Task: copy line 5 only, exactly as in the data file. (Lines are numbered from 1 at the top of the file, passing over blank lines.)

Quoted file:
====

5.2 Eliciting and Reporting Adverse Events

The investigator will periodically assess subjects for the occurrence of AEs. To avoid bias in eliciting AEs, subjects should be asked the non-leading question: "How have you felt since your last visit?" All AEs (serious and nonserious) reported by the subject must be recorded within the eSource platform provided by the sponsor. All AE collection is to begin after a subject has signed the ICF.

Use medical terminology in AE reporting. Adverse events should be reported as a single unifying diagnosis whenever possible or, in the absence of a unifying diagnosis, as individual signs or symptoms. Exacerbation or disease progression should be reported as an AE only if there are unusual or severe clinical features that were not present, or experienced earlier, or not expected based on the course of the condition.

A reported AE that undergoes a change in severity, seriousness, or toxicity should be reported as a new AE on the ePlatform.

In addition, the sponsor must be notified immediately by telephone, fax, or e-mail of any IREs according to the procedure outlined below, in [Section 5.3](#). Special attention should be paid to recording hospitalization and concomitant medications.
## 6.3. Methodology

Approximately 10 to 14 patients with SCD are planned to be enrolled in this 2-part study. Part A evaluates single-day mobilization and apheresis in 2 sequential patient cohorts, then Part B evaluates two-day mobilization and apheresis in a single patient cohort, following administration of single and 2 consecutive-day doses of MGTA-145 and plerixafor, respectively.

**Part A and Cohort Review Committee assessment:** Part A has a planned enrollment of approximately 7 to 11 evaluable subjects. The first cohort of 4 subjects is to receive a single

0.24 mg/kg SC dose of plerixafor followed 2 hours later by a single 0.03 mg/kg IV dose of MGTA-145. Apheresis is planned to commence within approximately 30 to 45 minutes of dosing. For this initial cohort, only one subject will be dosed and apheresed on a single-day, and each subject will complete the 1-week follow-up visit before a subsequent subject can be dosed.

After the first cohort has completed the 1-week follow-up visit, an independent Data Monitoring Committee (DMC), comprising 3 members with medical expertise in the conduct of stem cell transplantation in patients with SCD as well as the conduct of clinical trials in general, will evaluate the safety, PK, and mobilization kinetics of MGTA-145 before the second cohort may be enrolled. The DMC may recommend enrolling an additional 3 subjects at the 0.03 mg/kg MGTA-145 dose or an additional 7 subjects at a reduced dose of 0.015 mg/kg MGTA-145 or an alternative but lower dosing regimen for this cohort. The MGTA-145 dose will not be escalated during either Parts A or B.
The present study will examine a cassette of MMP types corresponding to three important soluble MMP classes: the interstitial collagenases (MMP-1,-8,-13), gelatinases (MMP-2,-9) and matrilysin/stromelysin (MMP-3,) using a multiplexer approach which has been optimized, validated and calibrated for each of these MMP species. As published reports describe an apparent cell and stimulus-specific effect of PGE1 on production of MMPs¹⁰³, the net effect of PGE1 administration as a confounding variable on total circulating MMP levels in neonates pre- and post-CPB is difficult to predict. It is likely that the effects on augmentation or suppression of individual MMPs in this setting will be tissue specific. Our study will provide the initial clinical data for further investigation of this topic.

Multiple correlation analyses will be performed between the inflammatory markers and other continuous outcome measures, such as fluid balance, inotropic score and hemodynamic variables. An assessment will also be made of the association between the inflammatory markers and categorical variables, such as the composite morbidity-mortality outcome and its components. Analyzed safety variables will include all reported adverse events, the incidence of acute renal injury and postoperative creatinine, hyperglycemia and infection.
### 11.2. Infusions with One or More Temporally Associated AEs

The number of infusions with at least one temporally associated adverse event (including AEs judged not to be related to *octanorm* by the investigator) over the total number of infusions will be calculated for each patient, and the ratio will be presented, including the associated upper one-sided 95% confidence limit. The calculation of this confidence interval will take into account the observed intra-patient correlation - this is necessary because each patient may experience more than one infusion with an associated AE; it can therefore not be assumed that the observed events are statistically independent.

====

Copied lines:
In addition, the sponsor must be notified immediately by telephone, fax, or e-mail of any IREs according to the procedure outlined below, in [Section 5.3](#). Special attention should be paid to recording hospitalization and concomitant medications.